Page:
Ayana: Alex, I feel like what you're saying is we should both be less shy about admitting that we have electric cars. It’s more like: come on in the water’s fine! I think of it as, like, an exciting investment in the future, right? Because, like, obviously we're all gonna get off of fossil fuels at some point. Like, someone has to take the leap. And I was like, I’m in! This is a thing I can do to be part of this cool transformation.
Alex: Well, that's what I told myself, you know? Because I was very ashamed of it. And my instinct was ...
Ayana: I know. It's like the way that I made fun of you until I got my own.
Alex: And like, the doors! The deal I made with myself was like, I'm gonna stand proudly in front of those stupid-ass Falcon doors.
Alex: And anybody who comes and talks to me, I'm just gonna talk about, like, how it's an electric car and it's much better. And that's what I'm gonna do with my shame is try to turn it into action.
Ayana: And that's pretty much what we just did here on this podcast episode. So big thanks to Rachel for bringing us all this great information on electric vehicles.
Rachel: Yeah, of course.
Alex: And thanks to Harry and Ami for sending in your question. Keep them coming. We love, love, love getting your questions.
Ayana: Yes, we love your questions. We also love your sweet love notes and other feedback. And you may recall that at the end of the last few episodes, we've asked you to send us voice memos if you took up any of our recommended actions, to let us know how it went. And a lot of you actually did. And they were so great that today for the first, but definitely not the last time, we're gonna share some of those messages.
Alex: And all these messages, they came in response to the episode about refrigerants we did a couple of weeks ago, it was called Cold Hard Cash for your Greenhouse Gas. And one of the resources that we recommended at the end of that episode was a website called Climate-Friendly Supermarkets. All right, so let’s listen to our first message.
Olivia: Hi, this is Olivia in New York City. And I wanted to let you all know I went onto climatefriendlysupermarkets.org and put in my zip code, and I was shocked to see that there are no climate-friendly supermarkets in my neighborhood of the Lower East Side.
Olivia: But what they have on there that is really cool and I wanted to share, is a petition where you can say you're a resident and you support businesses that use climate-friendly coolants ...
Ayana: Oh, cool!
Olivia: ... coming to your area. And it was really easy to sign and sign up. And it took, like, two minutes, and I did it while I was cooking. And now I feel great.
Ayana: Activism, it’s addictive. Careful, Olivia.
Olivia: So I just wanted to let you guys know I did it and I enjoyed doing it. And if anyone else is questioning whether it's worth the time, it was worth it.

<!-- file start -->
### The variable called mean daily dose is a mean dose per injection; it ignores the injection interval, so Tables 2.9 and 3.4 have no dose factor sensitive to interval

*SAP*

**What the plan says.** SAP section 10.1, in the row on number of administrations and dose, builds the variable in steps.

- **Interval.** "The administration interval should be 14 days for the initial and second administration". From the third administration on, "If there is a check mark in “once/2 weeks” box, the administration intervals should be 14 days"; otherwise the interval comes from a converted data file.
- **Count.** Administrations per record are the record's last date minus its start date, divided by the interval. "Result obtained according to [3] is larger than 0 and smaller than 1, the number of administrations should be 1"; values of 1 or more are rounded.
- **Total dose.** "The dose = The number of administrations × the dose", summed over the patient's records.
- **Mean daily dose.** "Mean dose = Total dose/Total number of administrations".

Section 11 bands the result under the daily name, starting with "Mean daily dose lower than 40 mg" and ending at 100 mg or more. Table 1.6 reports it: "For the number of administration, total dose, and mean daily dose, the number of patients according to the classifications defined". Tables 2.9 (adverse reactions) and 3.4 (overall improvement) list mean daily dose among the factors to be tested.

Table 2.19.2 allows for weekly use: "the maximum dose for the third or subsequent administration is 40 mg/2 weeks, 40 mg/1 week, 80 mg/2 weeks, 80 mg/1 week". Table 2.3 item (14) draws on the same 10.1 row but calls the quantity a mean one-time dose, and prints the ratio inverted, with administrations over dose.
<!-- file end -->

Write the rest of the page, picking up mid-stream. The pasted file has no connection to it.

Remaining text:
Olivia: So thank you guys so much. I really love the podcast. Can't wait for the next episode.
Alex: That makes me so happy!
Ayana: Thanks for calling, Olivia!
Alex: That's great. That’s so easy.
Ayana: I’m into this.
Alex: Yeah. Check out the website. Sign the petition.
Ayana: We’re not just, like, screaming into the void.
Alex: Yeah. I know.
Ayana: People are listening and then, like, clicking and doing things.
Alex: Exactly. We're doing things together, people. We're not alone. Here, let’s listen to another one.
Patrick: Hi, this is Patrick.
Alex: Hi, Patrick.
Patrick: I am a huge nerd, and a bit of an activist when it comes to climate change and refrigerants. And I'm also a licensed professional engineer in the field of heating, ventilation and air conditioning.
Ayana: Oh, this is his jam!
Patrick: During the past year, I gave a presentation on climate-friendly refrigerants to a local meetup group.
Ayana: This is awesome.
Patrick: And provided public comment supporting a regulation to ban HFC-134a.
Patrick: And wrote to my representatives in support of actions aligned with the Kigali Amendment. When you mentioned that there was such an organization as the North American Sustainable Refrigerant Council, I nearly dropped my phone with excitement ...
Patrick: ... paused the podcast and signed up for their email list within about 20 seconds. I also just signed both petitions supporting HFC-free supermarkets, and you'd better believe that I am voting for the climate. Thanks.
Ayana: Yay, Patrick!
Alex: Thank you, Patrick!
Ayana: This makes me so happy. I mean, how often do people call you and be like, Kigali Amendment, HFC 134-a? I’m in. But there was this one thing I didn’t know.
Alex: I love that there is a listener for whom mentioning NASRC was their record scratch moment.
Ayana: A self-described refrigerant nerd, which I did not know was a subcategory of nerd, but I am obviously so here for that.
Alex: Oh, Patrick. Thank you so much. That was amazing. Let's listen to one more, shall we?
Molly: Hi, Ayana and Alex.
Molly: I just read your newsletter today. I got excited that I saw that there was a new episode out of How to Save a Planet, my new favorite podcast.
Ayana: This is like the best pep talk. I love this.
Molly: And I checked out the climate-friendly supermarkets link and saw that Trader Joe's, my otherwise favorite supermarket in the US, ranked bottom of the list.
Alex: Traitor Joe’s, am I right?
Molly: Which actually led me to post on Facebook for the first time in over two and a half years.
Molly: Because it finally put me over the edge and gave me some concrete evidence to, you know, start being more vocal on my social media.
Ayana: Oh, cool!
Molly: I have been very averse to using social media. But if I want to use my voice where my network is going to hear it, then social media is where I'm going to have to put it.